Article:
Continuing its recent buying spree, Terayon Communication
Systems Inc. is paying $150 million to significantly expand its business beyond broadband
data into voice and video.
Terayon last week announced the acquisitions of
Israel-based Telegate Ltd. and Radwiz Ltd. Both deals will significantly advance its
strategy for developing next-generation, hybrid headends capable of supporting digital,
data-laden video, Internet-protocol or circuit-switched telephony and high-speed data over
cable or copper telephone lines.
The deals also bolster Terayon's ability to provide
customer premise gear to deliver those services and distribute them throughout a home or
"It's a synergistic path where I can combine all those
capabilities to build the mother of all headends, the concentration box that allows video,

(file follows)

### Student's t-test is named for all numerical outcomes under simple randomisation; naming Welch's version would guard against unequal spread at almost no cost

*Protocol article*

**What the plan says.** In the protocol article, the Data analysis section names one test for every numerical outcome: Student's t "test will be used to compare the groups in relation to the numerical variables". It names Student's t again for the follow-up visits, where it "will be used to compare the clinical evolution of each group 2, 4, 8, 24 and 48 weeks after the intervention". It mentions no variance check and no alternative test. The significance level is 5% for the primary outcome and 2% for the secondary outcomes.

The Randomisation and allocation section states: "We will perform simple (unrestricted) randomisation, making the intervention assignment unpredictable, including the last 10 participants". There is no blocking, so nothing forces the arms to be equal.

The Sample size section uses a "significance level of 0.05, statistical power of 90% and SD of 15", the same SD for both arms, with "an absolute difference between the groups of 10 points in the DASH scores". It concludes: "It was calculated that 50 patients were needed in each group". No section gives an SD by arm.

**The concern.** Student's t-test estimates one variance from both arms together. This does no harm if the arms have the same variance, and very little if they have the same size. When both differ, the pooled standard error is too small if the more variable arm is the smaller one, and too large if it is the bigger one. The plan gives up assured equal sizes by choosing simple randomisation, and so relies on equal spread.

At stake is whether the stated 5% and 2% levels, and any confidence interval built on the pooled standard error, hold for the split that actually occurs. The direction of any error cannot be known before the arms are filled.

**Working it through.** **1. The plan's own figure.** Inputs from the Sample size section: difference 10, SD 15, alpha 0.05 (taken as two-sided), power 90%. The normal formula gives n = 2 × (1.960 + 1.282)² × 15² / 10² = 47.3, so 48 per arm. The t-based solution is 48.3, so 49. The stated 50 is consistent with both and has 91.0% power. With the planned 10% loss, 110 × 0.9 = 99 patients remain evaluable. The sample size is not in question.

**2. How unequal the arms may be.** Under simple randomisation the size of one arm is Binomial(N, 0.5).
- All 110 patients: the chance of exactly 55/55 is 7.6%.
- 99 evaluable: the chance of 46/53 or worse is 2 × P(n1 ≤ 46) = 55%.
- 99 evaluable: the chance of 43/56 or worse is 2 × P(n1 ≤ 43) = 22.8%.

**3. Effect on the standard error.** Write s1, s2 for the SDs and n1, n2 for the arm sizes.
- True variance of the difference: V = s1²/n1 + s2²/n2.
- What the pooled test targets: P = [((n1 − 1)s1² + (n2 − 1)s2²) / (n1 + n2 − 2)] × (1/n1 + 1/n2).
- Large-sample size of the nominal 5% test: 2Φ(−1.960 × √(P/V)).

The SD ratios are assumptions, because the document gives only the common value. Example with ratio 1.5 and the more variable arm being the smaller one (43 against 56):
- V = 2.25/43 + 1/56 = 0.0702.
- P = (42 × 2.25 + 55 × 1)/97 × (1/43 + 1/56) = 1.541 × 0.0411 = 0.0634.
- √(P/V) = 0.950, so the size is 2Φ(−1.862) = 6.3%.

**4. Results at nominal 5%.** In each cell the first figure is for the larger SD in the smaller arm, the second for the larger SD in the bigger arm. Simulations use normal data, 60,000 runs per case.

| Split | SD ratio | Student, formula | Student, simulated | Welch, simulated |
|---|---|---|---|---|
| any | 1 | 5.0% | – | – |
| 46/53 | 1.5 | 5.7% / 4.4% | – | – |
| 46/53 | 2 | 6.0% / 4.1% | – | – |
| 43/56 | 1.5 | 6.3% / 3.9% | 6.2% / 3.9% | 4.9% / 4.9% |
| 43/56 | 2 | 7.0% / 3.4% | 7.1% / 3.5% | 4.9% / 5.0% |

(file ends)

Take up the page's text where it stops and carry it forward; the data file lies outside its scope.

voice and data to be combined on one chassis," Terayon CEO Zaki Rakib said.
The Telegate and Radwiz deals follow July's $100 million
addition of Imedia Corp. into the Terayon fold. That deal brought Imedia's technology for
integrating data or inserting local advertising into digital-video streams.
Adding the technology and products of Telegate and Radwiz
will support development of further services such as videoconferencing over an
Internet-protocol or circuit-switched communications network, or the delivery of video
services over digital-subscriber-line platforms, with Imedia technology handling the
necessary switching and multiplexing.
Terayon's ability to broaden its current business -- which